Filing Divisional Application in Argentina – Part 5

This is the fifth post in our 16-part series examining divisional practice in Argentina, Brazil, Canada, China, Europe, India, Indonesia, Malaysia, Mexico, Pakistan, Russia, Thailand, Saudi Arabia, Singapore, the United States, and Vietnam (in no particular order).  Our first four posts examining divisional practice in Brazil, Mexico, China and India and can be found here:  Divisional Practice – Brazil, Divisional Practice – Mexico, Divisional Practice – China and Divisional Practice – India.

Filing Divisionals in Argentina

The procedure for filing a divisional application in Argentina is relatively straightforward.  Specifically, a divisional application can be filed up until a parent application is rejected or issues.  However, in all cases, a parent application must still be pending (e.g., not rejected or issued) at the time a divisional application is filed.  Moreover, if a divisional application to be filed is a divisional application of another application (e.g., a divisional of a divisional), it is necessary that both the first (or subsequent) divisional application and any parent application be pending.   For purposes of illustration, the below examples are provided:

  1. On November 1, 2019, while a parent application was pending, Applicant filed a first divisional application.  Both the parent and divisional application are both currently pending.  Can the Applicant file a second divisional off of the parent or first divisional application?  Yes, the Applicant can file a second divisional off of either the parent or first divisional application because each is still pending.  However, Applicant should make sure to file the second divisional application as soon as possible before either the parent or first divisional application issues or is rejected.
  2. On November 1, 2019, while a parent application was pending, Applicant filed a first divisional application.  Although the divisional application is pending, the parent application is currently rejected.  Can the Applicant file a second divisional off of the parent or first divisional application?  No, Applicant cannot file a second divisional application off of either the parent or first divisional application because the parent application is rejected. Any subsequent divisional application filed will be rejected.
  3. On November 1, 2018, while a parent application was pending and before issuance of a first substantial examination report, Applicant filed a first divisional application.  A first substantial examination in the parent application was subsequently received and the parent application issued on June 1, 2019.  On June 1, 2019, the Examiner issued a notice in the first divisional application that the claims lacked unity and a first substantial examination report was issued.  Can the Applicant file a second divisional off of the first divisional application?  No, the Applicant cannot file a second divisional off of the first divisional application because the parent application is no longer pending and has issued. Any subsequent divisional application filed will be rejected.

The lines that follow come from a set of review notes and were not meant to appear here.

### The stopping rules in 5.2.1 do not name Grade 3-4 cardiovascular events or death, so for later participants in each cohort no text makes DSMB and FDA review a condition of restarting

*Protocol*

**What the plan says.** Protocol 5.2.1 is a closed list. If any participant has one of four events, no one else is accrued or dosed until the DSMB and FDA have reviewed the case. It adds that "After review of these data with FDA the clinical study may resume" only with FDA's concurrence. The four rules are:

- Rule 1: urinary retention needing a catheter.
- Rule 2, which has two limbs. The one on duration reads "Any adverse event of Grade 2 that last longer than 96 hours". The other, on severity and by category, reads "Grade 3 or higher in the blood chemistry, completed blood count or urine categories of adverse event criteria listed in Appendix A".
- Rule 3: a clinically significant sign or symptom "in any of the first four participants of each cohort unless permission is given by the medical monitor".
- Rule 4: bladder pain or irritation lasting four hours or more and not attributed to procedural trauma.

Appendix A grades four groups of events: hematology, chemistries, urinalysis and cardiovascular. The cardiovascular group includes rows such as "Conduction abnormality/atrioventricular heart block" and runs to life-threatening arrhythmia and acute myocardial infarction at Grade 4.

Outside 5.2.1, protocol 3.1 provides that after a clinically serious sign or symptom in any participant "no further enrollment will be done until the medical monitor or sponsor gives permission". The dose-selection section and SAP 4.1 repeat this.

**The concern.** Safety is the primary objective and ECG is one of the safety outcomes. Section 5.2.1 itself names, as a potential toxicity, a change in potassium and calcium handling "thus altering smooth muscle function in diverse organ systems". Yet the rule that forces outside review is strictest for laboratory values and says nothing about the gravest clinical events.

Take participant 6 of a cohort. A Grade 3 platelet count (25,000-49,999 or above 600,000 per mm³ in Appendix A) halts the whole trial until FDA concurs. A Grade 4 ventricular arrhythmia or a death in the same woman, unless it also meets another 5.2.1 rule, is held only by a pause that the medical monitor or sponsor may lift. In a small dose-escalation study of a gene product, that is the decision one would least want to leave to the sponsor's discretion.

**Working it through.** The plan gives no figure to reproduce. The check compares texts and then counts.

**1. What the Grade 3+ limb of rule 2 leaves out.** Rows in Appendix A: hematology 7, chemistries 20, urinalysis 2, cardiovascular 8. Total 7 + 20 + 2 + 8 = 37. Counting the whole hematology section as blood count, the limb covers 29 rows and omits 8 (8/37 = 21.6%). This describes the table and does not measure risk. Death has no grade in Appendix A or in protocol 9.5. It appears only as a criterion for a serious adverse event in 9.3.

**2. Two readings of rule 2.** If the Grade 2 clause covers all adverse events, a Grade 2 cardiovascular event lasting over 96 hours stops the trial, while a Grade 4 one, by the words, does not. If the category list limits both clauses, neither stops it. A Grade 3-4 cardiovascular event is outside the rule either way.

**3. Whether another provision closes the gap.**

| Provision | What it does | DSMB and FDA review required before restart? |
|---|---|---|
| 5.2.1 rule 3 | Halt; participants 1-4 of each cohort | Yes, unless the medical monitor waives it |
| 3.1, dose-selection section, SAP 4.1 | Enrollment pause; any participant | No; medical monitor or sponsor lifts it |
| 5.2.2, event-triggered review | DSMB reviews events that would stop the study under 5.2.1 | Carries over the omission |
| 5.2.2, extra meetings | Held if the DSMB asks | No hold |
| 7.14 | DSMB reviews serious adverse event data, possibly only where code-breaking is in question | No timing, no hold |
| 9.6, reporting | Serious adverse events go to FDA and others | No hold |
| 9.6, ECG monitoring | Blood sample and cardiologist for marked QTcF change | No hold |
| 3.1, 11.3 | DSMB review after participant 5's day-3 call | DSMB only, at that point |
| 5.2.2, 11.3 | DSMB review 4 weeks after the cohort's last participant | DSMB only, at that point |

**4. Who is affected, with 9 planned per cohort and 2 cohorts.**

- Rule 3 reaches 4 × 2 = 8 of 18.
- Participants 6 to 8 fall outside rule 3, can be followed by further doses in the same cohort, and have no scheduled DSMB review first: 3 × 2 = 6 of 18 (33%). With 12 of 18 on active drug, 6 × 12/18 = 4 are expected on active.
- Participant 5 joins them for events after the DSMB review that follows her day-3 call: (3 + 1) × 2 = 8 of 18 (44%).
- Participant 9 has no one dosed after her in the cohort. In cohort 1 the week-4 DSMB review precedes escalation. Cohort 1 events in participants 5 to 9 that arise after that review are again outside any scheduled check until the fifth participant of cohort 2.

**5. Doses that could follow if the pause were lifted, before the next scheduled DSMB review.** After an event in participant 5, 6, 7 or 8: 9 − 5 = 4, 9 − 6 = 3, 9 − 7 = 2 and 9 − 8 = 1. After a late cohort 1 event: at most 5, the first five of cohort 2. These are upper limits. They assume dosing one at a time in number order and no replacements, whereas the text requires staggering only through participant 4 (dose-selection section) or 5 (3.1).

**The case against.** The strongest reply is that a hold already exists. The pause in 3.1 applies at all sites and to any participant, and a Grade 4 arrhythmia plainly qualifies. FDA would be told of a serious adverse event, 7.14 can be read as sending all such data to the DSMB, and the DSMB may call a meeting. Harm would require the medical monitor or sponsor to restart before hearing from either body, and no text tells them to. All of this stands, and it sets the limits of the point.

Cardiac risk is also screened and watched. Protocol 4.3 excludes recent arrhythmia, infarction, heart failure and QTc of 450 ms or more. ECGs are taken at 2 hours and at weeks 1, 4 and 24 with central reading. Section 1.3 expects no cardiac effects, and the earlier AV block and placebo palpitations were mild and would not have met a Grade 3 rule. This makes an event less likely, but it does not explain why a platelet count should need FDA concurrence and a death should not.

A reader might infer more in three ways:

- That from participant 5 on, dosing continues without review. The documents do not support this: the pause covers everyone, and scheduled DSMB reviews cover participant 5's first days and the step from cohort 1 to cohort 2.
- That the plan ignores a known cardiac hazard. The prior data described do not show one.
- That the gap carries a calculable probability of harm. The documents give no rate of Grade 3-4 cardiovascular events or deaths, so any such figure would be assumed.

The analysis provided in the examples above is how the Argentine Patent Office currently interprets the current patent law and regulations.  However, there is considerable debate amongst practitioners in Argentina regarding the correctness of this interpretation. Specifically, many practitioners interpret the law and regulations as only requiring the immediate parent of a divisional application to be pending and not a grandparent or great grandparent.  However, to date, there has been no litigation clarifying this interpretation.

Finally, the claims in any divisional application cannot be identical to those in a parent application.  While an Applicant can initially file a divisional application having the same claims as those in a parent application, at some point during prosecution, Applicant will have to amend the claims to have different scope than those of the parent.

Please continue to watch BRICS & Beyond for updates on divisional applications in Argentina.

This post was written by Lisa Mueller and Gastón Richelet of Richelet & Richelet